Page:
Now, as coronavirus continues on its warpath, people in the white-collared sector are engaging with their workspace family to get the jobs done by the help of a new savior: Cloud. This unsung hero has been a virtue in terms of reliability, scale to handle and store massive database, security, and flexibility. With office closures, social distancing, stay at home orders in force, virtual connectivity is our best hope. Cloud computing has enabled entertainment, shopping, family and friends interactions, online education, work, and art collaborations, meetings and conferences, etc. at the comfort of our home. So it is safe to say that cloud has risen to form an essential backbone in this time of crisis.
In Italy, one of the worst-hit countries and the new epicenter for COVID-19, cloud services giant Microsoft has issued a statement claiming that it has seen a 775% increase in the use of its cloud services in areas from the team calling and meeting monthly users over one month. Online streaming platform Netflix too witnessed a spike of 66% in Italy. And these are likely to expand under enforced geo-fenced conditions. Although on the less bright side, the cloud network frame also costs a hefty amount despite being the most affordable data reserve. But it should not be an issue given the current scenario when many companies are laying off people an extension on payments which could ease some of the financial pressures. If some of the services or the administration heads agree to cut the prices for start-ups or small scale firms, postpone their cloud infrastructure payments, it can further allow smooth functioning of the work environments. Unfortunately, the strain of the increased workload on cloud and extra demands for space is preventing balanced conditioning to rescue them.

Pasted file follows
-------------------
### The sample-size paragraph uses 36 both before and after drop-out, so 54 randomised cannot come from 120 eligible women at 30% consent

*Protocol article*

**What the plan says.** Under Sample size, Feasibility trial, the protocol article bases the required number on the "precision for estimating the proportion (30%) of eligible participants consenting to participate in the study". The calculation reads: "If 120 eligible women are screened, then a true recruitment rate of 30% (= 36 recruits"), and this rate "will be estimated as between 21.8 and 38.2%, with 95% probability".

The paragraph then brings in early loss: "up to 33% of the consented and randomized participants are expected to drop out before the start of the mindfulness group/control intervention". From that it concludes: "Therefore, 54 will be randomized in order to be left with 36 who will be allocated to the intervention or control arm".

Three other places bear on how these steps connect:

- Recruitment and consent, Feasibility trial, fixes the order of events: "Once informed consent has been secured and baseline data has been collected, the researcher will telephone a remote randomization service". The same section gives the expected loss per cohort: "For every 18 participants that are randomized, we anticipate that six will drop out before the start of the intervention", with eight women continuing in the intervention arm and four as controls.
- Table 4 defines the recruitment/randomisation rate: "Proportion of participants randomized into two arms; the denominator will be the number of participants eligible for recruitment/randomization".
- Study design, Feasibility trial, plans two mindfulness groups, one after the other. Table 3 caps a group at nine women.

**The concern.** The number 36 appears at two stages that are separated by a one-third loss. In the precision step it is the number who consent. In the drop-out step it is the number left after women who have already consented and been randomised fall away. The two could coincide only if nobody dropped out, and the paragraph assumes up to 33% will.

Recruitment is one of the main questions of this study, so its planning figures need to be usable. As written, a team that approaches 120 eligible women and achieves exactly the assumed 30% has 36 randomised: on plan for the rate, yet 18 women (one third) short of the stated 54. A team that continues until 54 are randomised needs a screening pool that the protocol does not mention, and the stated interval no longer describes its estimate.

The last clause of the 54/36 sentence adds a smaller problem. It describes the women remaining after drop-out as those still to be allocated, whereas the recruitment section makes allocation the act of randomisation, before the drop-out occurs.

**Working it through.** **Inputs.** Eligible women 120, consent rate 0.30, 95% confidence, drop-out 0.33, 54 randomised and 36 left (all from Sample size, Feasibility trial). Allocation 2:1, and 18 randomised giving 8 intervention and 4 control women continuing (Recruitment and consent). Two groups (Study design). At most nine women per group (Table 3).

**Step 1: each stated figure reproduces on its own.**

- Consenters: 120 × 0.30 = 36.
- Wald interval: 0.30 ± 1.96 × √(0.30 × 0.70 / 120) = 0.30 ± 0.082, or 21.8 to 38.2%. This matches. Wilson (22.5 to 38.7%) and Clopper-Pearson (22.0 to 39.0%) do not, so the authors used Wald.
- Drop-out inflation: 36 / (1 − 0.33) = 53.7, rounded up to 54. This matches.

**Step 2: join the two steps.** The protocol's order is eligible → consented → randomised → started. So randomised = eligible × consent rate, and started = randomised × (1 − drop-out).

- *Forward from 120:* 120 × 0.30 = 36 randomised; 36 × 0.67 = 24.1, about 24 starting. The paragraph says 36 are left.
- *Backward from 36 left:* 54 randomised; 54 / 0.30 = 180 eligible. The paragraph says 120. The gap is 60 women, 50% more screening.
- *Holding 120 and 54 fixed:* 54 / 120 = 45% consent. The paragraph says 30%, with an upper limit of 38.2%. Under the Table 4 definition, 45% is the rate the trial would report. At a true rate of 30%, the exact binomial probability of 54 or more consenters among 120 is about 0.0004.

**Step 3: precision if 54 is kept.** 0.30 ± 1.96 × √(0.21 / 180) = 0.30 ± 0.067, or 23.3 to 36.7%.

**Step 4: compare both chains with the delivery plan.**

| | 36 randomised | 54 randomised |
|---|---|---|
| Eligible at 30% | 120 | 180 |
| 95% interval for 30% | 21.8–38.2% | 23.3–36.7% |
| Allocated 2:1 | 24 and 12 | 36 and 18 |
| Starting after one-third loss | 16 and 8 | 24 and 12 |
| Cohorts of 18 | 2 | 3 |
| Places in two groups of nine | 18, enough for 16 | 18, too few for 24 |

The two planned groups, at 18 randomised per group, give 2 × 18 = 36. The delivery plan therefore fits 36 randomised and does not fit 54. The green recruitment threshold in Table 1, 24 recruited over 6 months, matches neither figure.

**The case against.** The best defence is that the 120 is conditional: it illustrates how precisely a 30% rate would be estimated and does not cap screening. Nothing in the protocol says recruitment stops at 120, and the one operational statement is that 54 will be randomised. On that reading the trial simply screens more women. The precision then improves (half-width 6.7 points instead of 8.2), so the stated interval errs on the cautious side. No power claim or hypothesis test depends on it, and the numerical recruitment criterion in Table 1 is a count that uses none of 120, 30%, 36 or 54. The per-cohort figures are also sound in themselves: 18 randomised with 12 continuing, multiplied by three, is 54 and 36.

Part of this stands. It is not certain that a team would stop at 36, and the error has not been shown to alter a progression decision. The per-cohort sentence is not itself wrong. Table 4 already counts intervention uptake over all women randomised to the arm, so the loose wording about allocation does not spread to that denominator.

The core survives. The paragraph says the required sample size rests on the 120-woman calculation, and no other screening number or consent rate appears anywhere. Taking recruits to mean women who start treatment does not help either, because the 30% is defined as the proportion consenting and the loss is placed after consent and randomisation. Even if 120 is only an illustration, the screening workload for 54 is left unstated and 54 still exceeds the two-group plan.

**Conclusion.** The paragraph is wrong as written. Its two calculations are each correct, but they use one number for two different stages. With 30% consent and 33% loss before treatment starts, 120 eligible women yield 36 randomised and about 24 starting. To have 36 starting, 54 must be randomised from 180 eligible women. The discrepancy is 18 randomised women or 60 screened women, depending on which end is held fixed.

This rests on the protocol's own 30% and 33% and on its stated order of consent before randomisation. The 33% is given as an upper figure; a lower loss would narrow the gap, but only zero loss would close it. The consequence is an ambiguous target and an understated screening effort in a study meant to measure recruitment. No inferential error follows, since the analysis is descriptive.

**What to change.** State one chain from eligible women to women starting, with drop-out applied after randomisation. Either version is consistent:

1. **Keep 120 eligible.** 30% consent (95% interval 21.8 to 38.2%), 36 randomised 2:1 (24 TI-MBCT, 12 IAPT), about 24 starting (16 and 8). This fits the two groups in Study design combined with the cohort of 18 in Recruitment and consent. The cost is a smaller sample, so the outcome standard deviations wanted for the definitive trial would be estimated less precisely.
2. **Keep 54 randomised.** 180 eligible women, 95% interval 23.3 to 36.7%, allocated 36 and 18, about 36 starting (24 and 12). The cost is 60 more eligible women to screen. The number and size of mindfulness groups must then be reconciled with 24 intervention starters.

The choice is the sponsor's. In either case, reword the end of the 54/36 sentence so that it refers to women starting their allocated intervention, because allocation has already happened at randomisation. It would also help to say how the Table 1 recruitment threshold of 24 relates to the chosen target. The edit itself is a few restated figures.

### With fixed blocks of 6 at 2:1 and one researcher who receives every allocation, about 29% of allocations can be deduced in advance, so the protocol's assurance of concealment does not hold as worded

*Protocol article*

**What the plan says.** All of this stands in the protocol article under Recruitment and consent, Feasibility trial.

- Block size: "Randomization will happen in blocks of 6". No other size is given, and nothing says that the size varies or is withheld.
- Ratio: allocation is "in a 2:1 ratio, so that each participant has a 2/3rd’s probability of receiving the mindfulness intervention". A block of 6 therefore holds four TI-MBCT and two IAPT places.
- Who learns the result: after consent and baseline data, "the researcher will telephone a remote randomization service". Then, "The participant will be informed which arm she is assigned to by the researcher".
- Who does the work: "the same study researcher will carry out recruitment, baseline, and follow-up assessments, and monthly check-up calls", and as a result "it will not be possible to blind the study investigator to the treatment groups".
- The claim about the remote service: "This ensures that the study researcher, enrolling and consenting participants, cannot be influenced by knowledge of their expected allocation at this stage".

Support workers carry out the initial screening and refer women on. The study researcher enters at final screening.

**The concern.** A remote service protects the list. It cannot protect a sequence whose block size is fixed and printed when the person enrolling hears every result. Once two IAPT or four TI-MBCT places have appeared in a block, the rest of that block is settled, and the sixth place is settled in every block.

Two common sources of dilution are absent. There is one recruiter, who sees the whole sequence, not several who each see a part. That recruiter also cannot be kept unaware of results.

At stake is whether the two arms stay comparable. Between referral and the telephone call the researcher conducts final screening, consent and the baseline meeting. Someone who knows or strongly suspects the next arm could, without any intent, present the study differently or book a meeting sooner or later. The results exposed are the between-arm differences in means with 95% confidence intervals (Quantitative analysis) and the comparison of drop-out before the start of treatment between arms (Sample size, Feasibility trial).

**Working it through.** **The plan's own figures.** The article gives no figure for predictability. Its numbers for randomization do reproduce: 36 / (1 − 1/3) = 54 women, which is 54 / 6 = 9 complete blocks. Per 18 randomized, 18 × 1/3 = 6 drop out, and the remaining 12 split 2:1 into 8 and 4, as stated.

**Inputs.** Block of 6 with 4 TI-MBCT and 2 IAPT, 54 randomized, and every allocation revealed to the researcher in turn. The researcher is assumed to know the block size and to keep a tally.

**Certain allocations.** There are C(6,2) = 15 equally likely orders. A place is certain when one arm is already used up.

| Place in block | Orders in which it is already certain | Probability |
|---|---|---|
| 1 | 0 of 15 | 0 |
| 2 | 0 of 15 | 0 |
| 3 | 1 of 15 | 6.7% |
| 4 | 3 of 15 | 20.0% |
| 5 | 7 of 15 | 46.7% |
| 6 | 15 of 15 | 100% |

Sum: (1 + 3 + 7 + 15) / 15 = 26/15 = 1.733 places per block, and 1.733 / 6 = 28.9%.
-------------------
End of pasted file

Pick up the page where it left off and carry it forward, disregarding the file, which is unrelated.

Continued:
This brings another drawback to light: capability. Given the recent soar, more connections mean more data center usage. And cloud infrastructure may not be able to cope up with this demand unless a firm in partnership with private clouds creates a hybrid system to lighten the load and dependency. Customers of Microsoft corp.’s Azure have encountered hitting capacity constraints while trying to create SQL Server databases. This was faced not only in the free trial but also in the paid version of the SQL.
Data rationing is another concern. Cloud is thriving well under the stressed situation, yet there can be a need to tighten the cap by introducing measures to contain the overwhelming demand. And these issues are the tip of an iceberg. Privacy and cyber-attacks are a whole common chapter. The threat of malware, spams, virus, and phishing may not be as deadly as SARS-CoV2 but enough to inflict harm. The stress and chaos can force people to show risky behavior that can cost them their personal, research or organizational data. These include clicking on the wrong link or expanding surfing habits, giving sensitive information like passwords to illicit pages, etc.
The stakes are high. The world is no stranger to disruptions. While engaging with cloud, COVID-19 can look like a minor hurdle at virtual space, it is imperative to bring a technological storm to shape the way we interact and enjoy from the digital tools. Meanwhile, organizations should venture into alternative ways to manage the work traffic and resources while connecting and optimizing infrastructure to meet high user expectations for performance. In addition to that, a regulating body must be announced by the regional government that will be on the look for cyber-crimes and their prevention in these crucial times.